What’s the one book on teaching you really need?

Teaching is complex. It is a craft–a series of tricks and habits. It is a social skill–requiring empathy and listening. It is an art–rewarding intuition and the ability to conjur a metaphor.

Not surprisingly, most people suck at teaching at the outset. Good teaching has a steep learning curve.

When I sat down to put together a reading list on becoming a good teacher, it struck me that almost everything on the Reading List page thus far, and everything that will follow, qualifies. Teaching is that multivariate.

So I simplified the problem. What is the one book that every beginning graduate student should read, nay, inhale, to make the most progress toward good teaching in a short period of time?

teaching-tips.jpegThe answer, in my opinion, is Wilbert J. McKeachie’s Teaching Tips. This book, with plenty of contributed chapters, is subtitled “Strategies, research, and theory for college and university teachers”. I discovered Teaching Tips relatively late, when I was assigned, a year before tenure, a 600 student course in Intro Zoology. Holding down the panic, I asked for advice from a number of good teachers. Teaching Tips, hands down, came up in more conversations.

As its subtitle suggests, this book is one-stop-shopping for the beginning teacher. It includes bits on course preparation, different ways students learn (and the activities that promote learning), what to do on your first class meeting, how to grade, deal with cheaters, organize a lecture, lab group or discussion. And it is written in an easy, modular style. The price is a little steep new (especially for a paperback), but there are plenty of used copies floating around. And you will likely want to have your own copy, as you will have to fight the urge not to scribble in the margins.

What’s the best book of practical teaching advice you’ve read?

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5 Responses to What’s the one book on teaching you really need?

  1. mpullen says:

    The Quality School by William Glasser is that book for me. It set the framework for me in terms of how to run a class where kindness and excellence are the two simultaneous goals you’re always striving to attain.

  2. I loved loved loved John Bean’s _Engaging Ideas : The Professor’s Guide to Integrating Writing, Critical Thinking, and Active Learning in the Classroom_. Jossey Bass, 1996. (I’ve summarized a couple of items on my blog, fwiw)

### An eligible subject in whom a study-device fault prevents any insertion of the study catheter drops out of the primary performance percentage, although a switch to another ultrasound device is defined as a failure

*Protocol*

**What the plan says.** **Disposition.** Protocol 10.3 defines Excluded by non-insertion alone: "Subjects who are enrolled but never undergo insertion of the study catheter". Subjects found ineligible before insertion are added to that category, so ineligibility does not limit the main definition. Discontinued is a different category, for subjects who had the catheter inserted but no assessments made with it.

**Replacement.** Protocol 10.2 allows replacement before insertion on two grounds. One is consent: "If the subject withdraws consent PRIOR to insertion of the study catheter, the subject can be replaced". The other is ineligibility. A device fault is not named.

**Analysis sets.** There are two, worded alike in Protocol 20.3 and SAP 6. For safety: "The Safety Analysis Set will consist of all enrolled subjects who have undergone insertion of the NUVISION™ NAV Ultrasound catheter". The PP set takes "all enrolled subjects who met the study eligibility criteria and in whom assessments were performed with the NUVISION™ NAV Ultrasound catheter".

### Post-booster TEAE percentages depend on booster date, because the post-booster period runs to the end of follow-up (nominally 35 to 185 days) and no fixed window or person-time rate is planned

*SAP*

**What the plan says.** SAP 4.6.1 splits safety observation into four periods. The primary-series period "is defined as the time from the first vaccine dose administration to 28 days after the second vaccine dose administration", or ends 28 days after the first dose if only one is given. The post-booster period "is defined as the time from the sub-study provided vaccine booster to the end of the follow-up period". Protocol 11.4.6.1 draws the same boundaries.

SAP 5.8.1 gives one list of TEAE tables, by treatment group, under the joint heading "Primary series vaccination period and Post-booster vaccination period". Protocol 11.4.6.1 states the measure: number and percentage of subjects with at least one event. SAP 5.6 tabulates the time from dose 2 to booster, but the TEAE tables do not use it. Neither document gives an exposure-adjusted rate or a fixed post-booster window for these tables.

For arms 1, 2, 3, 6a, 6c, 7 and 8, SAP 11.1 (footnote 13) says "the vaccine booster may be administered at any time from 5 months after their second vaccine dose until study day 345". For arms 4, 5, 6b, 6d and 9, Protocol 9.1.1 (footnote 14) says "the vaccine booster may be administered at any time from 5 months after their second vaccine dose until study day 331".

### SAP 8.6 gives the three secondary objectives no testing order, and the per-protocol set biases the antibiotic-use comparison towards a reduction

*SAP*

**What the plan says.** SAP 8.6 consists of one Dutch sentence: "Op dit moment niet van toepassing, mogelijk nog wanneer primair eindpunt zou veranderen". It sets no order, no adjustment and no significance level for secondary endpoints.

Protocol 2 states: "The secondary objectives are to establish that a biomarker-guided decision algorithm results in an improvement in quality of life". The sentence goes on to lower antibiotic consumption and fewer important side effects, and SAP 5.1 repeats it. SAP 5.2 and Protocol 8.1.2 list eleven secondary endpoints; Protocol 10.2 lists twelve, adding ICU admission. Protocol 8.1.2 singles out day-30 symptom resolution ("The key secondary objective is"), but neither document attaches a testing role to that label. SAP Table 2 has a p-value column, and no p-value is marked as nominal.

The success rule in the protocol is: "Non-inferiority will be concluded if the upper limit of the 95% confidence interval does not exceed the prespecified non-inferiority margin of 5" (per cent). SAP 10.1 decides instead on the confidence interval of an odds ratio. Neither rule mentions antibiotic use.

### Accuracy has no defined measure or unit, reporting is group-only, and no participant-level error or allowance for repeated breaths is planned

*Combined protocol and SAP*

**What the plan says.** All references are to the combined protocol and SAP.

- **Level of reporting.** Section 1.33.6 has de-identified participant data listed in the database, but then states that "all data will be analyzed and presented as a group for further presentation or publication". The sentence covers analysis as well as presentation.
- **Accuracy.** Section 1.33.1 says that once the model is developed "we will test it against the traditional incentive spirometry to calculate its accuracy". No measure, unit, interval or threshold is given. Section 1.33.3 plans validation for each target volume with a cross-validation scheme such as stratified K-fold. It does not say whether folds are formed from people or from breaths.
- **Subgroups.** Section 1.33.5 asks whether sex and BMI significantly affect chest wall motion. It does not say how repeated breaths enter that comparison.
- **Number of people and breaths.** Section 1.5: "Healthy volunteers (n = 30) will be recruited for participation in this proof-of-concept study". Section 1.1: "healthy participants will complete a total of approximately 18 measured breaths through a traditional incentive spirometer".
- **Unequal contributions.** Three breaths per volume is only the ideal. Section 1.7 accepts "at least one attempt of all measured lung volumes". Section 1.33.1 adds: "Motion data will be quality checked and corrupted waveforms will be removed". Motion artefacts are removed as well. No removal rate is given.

Curious to check out the others, too.

  3. McKeachie is great — it may be the one book for teaching. For me the one book for new faculty generally — covering teaching, research and university service — is Robert Boice’s Advice For New Faculty. http://www.amazon.com/exec/obidos/ASIN/0205281591/

    Like McKeachie, it’s expensive for a paperback. It isn’t easy to find a cheap used version either, maybe because most people hang on to their copies. It would make a great graduation gift. My university has given Boice to all new faculty hires for the last two years.

  4. Matt says:

    Less a “nuts and bolts of teaching” type book than a condemnation of traditional teaching paradigms, I like Neil Postman’s Teaching as a Subversive Activity.

  5. Miki Louch says:

    One of the best teaching books I’ve read was a non-teaching book: Paul Lemberg’s “Be Unreasonable.” I like the way that he talks about approaching management with a different eye, which is something I think we need more of in the classroom — particularly since the adult learner demographic is no longer confined to 18-21 during the day and 21+ at nights!

    As we continue to fight to keep our students enrolled, and as the demands of the adult learner change, we (as educational institutions AND as businesses) need to start to think in terms of business management in the classroom as well as traditional classroom management.

    I’ve grown rather jaded over the last few years and, if I hear one more “expert” tell me to get my adult learners up and moving around by acting out parts of a sentence, I might not be responsible for my response.

    I’m going to check out what’s recommended here… who knows? I might become less jaded! Thanks!

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